|19. April 2012
Moving ceremonies around restitution of Pienaars’ bodies
Traditional San rituals, high political presence and an official apology by the Austrian government marked the transfer of the mortual remains of Klaas and Trooi Pienaar from Vienna to Johannesburg in the second half of April 2012.
As reported earlier, bodies of the two „bushmen servants“ of a Griqua Farmer near Kuruman were excavated from their fresh graves by an agent of the well-known Austro-Hungarian scientist, Dr Rudolf Poech, in autumn 1909. Protests of family members and the farmer were suppressed by threatening violence. Against then South African (colonial) law, the bodies were transported to Austria and subjected to „racial research“. Trade in human remains was nevertheless widespread at the time, as exposed by Martin Legassick and Ciraj Rassool in their ground-breaking book Skeletons on the Cupboard (2000). In 2007, the Southern Africa Documentation and Co-operation Centre (SADOCC) was the first to raise the issue in Austria and to protest against the unethical acquisition of San human remains by Dr Poech. In 2009, the Austrian government agreed to restitute what was left from the Pienaar couple to South Africa.
In a first ceremony which took place at the Austrian Academy of Sciences in Vienna on 17 April, the remains of Klaas and his wife Trooi Pienaar were solemnly placed into two coffins by a traditional leader and healer of the South African San, Petrus Vaalbooi. On behalf of the Academy, Vice President Arnold Suppan and Prof Maria Teschler-Nicola spoke words of farewell and formally handed over the coffins to South African Deputy Minister of Arts and Culture, Joe Phaahla.
On 19 April, an official ceremony took place in the South African Embassy in Vienna to mark the return of the human remains of the Pienaar couple to South Africa. Speakers included Ambassador Xolisa Mabhongo, Deputy Minister Joe Phaahla, and the Provincial Minister from the Northern Cape Pauline Williams. On behalf of the Austrian government, Director General Elisabeth Freismuth delivered an official apology for the inhuman treatment the two bodies had been subjected. Prof Walter Sauer, Chairperson of SADOCC, drew attention to colonialist practices not only of Dr Poech but also of a number of other Austrian researchers and so-called explorers. He called for the naming of a Viennese Street after Klaas and Trooi Pienaar. The solemn event was accompanied by traditional rituals carried out by Petrus Valbooi, and by the South African National Anthem, played live on chello.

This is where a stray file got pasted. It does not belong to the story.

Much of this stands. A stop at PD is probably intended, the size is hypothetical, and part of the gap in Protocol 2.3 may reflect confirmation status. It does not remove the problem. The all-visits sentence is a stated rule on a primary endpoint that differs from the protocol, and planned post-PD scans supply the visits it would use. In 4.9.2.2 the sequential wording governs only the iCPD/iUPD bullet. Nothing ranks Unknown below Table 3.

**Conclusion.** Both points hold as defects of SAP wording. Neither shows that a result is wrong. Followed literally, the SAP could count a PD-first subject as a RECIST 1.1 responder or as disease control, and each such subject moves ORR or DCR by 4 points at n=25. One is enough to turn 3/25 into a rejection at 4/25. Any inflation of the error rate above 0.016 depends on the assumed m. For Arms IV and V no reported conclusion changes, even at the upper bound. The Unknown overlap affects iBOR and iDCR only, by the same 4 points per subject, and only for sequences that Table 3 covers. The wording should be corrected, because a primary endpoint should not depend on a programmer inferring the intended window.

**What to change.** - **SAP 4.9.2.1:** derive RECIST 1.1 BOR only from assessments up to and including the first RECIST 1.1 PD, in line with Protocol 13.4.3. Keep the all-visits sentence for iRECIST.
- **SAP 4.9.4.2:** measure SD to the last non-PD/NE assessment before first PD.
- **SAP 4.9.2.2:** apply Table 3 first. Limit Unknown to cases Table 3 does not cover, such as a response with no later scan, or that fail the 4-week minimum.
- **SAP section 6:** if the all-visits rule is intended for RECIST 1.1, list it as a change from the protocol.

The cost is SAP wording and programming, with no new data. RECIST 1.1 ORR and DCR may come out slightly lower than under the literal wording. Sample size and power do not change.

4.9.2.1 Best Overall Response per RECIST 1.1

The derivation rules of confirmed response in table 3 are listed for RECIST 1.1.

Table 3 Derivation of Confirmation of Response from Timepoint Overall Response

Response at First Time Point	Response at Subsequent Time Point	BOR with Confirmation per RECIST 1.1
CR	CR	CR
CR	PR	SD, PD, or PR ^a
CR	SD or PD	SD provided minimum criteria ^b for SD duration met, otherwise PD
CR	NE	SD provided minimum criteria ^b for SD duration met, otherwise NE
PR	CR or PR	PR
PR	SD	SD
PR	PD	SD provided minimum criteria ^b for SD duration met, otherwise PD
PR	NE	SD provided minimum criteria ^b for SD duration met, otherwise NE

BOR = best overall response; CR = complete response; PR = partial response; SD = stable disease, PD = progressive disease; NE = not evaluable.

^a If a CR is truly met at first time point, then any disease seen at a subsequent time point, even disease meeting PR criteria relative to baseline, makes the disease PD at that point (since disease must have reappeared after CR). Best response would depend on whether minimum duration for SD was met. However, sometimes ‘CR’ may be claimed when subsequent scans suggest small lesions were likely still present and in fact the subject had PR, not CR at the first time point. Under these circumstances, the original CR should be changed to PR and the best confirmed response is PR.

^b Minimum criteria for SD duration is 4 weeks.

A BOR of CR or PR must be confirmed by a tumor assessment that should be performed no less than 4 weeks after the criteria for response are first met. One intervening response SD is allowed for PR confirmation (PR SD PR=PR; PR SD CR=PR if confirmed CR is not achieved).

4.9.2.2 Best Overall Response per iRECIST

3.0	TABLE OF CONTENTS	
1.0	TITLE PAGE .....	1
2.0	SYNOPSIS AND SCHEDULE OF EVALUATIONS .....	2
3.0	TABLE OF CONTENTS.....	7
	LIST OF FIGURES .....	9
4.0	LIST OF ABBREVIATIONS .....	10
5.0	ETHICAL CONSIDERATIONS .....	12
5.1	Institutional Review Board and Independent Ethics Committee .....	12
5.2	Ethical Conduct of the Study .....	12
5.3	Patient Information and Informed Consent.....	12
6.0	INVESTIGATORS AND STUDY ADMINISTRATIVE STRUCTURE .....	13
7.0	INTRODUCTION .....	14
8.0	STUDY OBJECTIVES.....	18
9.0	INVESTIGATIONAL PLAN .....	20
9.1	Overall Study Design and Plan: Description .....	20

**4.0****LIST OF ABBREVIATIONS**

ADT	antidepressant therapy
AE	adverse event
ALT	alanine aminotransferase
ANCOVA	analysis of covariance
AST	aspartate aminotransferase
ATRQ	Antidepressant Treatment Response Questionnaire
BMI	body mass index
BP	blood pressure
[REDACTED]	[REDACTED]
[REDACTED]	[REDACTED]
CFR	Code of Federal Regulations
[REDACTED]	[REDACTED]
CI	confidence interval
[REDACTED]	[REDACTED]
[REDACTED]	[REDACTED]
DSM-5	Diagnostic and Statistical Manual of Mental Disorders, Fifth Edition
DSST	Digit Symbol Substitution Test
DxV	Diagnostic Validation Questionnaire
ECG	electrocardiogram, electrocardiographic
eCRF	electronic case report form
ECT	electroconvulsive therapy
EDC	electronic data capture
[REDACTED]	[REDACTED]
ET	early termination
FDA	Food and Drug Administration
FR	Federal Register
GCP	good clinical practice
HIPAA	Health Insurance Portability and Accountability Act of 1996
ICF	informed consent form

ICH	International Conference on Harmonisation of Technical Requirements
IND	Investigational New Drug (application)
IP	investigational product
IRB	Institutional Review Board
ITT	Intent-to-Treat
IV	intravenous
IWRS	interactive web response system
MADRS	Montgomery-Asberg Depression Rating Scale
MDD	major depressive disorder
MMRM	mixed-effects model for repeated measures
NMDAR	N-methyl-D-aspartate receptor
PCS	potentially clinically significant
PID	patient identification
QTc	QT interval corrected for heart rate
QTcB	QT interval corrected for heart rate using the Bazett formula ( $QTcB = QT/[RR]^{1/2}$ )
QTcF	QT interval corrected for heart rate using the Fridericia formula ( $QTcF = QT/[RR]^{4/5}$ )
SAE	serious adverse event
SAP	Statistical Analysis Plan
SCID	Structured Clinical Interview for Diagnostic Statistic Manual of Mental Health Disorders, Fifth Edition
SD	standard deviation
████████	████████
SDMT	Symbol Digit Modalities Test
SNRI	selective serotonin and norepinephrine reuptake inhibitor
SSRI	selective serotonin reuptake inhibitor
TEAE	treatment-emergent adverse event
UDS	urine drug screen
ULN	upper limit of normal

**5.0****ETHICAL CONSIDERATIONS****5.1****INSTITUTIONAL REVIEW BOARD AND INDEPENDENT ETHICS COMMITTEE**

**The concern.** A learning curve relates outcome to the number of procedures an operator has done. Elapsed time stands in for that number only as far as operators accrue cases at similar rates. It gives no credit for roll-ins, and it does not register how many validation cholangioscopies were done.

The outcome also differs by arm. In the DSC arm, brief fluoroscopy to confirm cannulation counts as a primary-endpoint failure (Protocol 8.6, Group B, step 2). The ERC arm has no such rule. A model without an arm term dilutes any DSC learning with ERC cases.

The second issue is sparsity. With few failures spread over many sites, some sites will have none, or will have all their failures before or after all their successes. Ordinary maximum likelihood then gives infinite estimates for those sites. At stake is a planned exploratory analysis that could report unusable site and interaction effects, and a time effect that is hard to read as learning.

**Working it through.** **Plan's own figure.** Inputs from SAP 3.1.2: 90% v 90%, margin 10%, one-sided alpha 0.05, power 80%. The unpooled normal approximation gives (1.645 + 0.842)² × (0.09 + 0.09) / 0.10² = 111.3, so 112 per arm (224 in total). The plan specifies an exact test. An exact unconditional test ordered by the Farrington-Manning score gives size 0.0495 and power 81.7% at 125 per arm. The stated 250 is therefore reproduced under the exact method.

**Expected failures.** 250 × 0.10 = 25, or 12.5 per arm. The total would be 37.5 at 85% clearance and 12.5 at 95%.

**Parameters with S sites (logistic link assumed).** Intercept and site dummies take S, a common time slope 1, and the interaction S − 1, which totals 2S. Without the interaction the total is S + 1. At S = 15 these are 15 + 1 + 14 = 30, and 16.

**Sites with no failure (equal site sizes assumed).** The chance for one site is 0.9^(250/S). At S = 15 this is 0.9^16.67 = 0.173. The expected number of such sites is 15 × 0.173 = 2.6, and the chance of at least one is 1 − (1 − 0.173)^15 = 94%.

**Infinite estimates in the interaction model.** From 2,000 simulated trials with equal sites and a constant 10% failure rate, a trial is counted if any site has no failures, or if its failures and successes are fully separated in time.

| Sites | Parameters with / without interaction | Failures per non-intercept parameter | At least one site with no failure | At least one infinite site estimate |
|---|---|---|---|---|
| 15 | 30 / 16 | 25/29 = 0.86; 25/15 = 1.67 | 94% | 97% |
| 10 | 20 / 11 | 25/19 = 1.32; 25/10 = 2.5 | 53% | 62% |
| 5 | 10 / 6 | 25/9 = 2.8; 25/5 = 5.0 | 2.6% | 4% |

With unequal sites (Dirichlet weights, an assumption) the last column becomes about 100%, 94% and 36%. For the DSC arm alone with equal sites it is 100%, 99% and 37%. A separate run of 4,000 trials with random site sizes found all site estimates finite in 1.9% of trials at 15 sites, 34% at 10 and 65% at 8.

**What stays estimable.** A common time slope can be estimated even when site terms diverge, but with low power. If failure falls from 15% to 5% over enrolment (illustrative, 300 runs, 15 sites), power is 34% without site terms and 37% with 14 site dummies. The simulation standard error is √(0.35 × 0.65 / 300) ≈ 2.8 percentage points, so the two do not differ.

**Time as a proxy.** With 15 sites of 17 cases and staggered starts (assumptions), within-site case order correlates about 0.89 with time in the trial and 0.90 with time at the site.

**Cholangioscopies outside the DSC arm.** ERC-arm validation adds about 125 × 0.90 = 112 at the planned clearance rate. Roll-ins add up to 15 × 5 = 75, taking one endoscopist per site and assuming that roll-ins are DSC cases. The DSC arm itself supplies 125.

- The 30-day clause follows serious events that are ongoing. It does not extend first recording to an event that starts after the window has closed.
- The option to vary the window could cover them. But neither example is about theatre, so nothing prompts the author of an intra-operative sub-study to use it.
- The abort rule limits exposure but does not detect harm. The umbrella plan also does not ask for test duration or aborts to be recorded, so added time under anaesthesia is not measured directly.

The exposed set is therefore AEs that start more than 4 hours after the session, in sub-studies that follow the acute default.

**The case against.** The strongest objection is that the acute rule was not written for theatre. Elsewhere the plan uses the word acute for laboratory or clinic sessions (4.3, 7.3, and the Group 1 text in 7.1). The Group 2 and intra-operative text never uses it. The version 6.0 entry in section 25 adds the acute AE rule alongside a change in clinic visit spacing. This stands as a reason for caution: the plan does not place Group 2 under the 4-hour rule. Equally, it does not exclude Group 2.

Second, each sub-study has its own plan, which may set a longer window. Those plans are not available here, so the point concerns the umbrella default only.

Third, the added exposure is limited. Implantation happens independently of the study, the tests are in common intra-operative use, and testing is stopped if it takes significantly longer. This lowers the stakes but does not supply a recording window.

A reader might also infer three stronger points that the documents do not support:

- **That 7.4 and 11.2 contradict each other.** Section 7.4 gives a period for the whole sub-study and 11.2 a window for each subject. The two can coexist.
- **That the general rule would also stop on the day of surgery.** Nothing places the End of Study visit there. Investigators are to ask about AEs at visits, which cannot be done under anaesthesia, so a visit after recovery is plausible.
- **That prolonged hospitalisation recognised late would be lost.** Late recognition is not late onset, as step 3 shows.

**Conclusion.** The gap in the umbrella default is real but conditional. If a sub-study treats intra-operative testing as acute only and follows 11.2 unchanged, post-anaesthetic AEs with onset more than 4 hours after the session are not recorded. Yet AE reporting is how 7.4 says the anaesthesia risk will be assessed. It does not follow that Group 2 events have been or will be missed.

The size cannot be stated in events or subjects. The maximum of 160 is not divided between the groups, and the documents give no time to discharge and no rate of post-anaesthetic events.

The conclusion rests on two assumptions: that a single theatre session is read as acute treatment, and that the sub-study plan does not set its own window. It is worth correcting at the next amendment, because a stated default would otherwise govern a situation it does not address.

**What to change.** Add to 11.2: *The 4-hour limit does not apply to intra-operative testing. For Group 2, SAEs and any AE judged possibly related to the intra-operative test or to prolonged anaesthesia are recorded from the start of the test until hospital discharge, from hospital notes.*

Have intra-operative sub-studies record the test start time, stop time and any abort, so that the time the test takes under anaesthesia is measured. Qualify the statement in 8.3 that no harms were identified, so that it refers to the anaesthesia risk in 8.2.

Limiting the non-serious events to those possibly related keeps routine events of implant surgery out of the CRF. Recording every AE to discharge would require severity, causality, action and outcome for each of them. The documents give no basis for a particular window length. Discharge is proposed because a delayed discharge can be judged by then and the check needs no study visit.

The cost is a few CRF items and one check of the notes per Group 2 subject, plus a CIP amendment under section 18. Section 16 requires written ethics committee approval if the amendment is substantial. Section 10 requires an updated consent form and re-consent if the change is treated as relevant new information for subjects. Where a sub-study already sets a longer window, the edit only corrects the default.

After an overnight flight, the coffins with the mortual remains of the Pienaars were received at OR Tambo Airport in Johannesburg by Minister of Arts and Culture Paul Mashatile in the morning of April 20. In accordance with custom, community representatives as well as members of the family Pienaar and Padmaker families received the remains from the plane after arrival and took them to a waiting hearse. Re-burial in the Northern Cape province is expected to take place soon. As Minister Mashatile pointed out, the return of the Pienaars is a contribution to the celebration of Freedom Day 2012 in South Africa.
Political meetings conducted between the South African delegation and the Austrian Ministries of European and international Affairs resp. of Education and Culture paved the way for a broadened cooperation between the two countries in the fields of arts, science and culture, based on a Memorandum of Understanding to be elaborated soon and, possibly, a cultural agreement.
Further Information: http://www.wienerzeitung.at/themen_channel/wzwissen/geschichte/451325_Oesterreich-restituiert-Gebeine-aus-Suedafrika.html http://www.timeslive.co.za/local/2012/04/20/return-of-khoisan-remains-a-milestone-minister http://www.jacarandafm.com/kagiso/content/en/jacaranda/jacaranda-news?oid=1596911&sn=Detail&pid=6182&Khoisan-remains-returned